Personel management – when self-doubt misjudges achievement
Successful individuals who suffer from what is known as impostor syndrome believe that their success is undeserved and that others overestimate their competence. The term 'impostor syndrome' was coined in the late 1970s by two psychologists, Pauline Clance und Suzanne A. Imes, and applied in particular to some highly successful businesswomen.
Subsequent studies have attempted to determine the prevalence of this type of self-doubt and its impact on performance at work. These investigations have shown that both men and women can display the characteristic symptoms of the syndrome, and that its victims indeed tend to be found among those who have enjoyed outstanding levels of success – although it has been mostly studied with students in the academic context, as pointed out Professor Brooke Gazdag of the Institute for Leadership and Organization at LMU.
A new study, carried out by Brooke Gazdag and a team led by Rebecca L. Badawy of the Department of Management at Youngstown State University in Ohio, examines the role of gender in the impostor syndrome. As published in the journal Personality and Individual Differences, the authors report that males and females with impostor syndrome cope with accountability and react to negative feedback in different ways. If males who see themselves as impostors receive negative feedback and are held accountable for the performance by their superiors, they tend to react more negatively. Women subjected to similar conditions show no such deterioration in performance – on the contrary, they tend to redouble their efforts.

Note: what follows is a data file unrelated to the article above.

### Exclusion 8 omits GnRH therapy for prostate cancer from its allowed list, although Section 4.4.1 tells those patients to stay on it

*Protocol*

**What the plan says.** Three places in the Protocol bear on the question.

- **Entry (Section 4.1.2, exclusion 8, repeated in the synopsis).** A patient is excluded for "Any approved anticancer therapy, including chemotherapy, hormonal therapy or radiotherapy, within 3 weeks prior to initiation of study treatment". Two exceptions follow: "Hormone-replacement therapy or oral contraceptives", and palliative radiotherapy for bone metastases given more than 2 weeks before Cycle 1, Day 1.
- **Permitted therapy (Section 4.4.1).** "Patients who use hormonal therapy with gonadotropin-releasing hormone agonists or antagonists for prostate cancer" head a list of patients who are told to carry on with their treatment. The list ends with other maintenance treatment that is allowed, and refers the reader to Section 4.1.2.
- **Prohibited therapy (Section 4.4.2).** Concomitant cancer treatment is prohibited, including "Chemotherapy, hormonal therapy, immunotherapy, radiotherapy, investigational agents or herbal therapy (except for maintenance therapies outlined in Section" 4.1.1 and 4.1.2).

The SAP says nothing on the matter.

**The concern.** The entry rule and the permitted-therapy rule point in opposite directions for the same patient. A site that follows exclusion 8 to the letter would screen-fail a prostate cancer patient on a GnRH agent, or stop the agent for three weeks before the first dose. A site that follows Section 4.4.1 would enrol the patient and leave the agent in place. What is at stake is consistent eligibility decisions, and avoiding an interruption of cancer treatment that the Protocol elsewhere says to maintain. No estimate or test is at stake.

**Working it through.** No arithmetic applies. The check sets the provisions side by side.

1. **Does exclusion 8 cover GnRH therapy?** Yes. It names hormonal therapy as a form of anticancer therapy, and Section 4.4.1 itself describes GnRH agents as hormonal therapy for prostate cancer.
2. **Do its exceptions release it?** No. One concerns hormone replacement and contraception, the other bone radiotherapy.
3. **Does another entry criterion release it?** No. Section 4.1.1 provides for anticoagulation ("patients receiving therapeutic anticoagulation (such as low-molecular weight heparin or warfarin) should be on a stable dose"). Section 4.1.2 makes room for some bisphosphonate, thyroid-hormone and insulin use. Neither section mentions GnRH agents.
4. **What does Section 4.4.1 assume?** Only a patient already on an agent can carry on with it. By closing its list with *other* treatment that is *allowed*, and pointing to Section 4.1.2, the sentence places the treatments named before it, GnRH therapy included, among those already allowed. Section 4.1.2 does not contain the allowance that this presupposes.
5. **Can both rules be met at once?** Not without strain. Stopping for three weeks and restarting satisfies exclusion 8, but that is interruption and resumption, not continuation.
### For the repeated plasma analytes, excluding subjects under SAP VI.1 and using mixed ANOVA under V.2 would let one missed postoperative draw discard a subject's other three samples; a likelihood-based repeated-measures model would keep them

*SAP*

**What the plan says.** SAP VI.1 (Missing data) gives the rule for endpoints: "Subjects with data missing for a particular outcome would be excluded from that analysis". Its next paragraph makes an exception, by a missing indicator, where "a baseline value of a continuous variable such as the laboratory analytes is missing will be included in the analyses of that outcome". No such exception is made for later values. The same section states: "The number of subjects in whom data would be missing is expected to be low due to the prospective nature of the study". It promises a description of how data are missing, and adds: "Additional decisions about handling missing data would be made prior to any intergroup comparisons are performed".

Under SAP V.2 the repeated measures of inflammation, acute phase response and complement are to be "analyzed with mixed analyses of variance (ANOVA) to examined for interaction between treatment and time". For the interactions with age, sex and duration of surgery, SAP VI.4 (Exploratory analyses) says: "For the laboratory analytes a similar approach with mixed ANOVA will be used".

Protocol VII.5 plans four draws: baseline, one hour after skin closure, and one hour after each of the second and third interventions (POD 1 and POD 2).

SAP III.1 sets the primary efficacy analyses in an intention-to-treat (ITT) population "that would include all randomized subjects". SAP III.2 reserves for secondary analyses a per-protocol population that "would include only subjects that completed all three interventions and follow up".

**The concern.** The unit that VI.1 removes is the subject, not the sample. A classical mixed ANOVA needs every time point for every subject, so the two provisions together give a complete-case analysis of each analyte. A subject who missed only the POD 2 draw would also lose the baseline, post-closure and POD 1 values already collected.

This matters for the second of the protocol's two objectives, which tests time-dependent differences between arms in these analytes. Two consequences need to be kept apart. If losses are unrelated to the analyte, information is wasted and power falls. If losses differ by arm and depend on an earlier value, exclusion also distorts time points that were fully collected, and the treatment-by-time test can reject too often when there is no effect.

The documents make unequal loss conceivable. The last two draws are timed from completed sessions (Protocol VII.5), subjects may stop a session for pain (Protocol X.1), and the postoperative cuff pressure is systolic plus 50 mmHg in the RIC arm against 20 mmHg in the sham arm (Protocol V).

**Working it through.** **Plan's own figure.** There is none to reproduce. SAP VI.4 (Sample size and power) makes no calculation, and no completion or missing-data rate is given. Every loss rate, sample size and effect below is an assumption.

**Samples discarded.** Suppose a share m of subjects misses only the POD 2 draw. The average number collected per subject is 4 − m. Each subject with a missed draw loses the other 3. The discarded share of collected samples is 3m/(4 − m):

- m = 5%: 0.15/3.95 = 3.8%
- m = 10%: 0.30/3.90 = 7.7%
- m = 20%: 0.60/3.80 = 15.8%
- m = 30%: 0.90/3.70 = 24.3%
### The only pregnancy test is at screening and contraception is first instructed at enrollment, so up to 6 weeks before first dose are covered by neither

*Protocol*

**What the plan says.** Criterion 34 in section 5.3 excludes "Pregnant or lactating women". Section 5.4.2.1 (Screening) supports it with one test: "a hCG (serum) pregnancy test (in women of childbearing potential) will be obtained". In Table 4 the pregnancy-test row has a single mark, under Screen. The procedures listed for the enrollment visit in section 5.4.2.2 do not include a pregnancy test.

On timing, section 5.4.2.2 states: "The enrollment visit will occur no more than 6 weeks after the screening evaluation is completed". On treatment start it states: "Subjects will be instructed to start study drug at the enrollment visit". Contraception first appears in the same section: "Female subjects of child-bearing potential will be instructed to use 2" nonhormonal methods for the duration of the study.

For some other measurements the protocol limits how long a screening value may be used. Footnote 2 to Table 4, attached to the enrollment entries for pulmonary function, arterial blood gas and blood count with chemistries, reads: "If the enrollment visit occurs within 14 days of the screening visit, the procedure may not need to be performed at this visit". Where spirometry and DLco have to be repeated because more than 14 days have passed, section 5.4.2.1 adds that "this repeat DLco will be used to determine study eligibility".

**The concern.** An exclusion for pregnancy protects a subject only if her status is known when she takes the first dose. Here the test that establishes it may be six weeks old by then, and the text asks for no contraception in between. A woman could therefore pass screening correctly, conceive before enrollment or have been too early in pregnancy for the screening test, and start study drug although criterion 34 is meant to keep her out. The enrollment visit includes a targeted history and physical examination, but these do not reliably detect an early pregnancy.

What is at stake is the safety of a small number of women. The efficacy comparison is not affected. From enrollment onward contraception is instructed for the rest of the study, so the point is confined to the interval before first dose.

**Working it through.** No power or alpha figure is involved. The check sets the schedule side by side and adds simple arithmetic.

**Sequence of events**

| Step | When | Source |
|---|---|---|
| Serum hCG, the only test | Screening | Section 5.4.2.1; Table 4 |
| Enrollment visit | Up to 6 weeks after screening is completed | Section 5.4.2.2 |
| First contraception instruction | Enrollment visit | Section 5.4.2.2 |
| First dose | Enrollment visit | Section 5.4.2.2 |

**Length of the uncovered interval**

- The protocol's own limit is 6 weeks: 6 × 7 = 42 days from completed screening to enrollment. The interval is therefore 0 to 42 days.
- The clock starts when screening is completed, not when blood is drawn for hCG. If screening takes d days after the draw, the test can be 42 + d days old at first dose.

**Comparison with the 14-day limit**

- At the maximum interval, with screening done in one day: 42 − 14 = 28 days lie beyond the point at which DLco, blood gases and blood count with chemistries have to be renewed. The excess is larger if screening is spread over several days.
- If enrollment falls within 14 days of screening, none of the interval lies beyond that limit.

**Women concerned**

The researchers began their study with an online questionnaire to identify individuals who felt like impostors – and was specifically targeted to university undergraduates. Among the possible responses to the queries in the survey were: "I rarely do a project or task as well as I'd like to do it," or "Sometimes I'm afraid others will discover how much knowledge or ability I really lack." In a second questionnaire, the participants were then asked to answer sample examination questions used to determine which undergraduates should be admitted to graduate school (i.e. GRE questions). These questions were administered in two separate batches. After completing the first set of tasks, participants either received negative feedback – irrespective of their actual performance – or were (falsely) informed that their results would be made available to their current professor. In this study design, overall male impostors performed worse in the second test than in the first. "The male participants were more distressed by criticism and tended to give up quicker," says Gazdag. The female participants, on the other hand, put forth more effort and performed marginally better than their male counterparts after they had received negative feedback or had been told that their results would be shown to their professors. "Our study was exploratory in nature, but gender role theory can provides some insights into the findings," says Gazdag. "This theory would suggest that male work performance is strongly focused on competence and performance, whereas women have a stronger tendency to view work from a relational standpoint. The fact that women try harder when they are aware that their performance will be assessed by someone they know therefore conforms to the female stereotype."
Professor Brooke Gazdag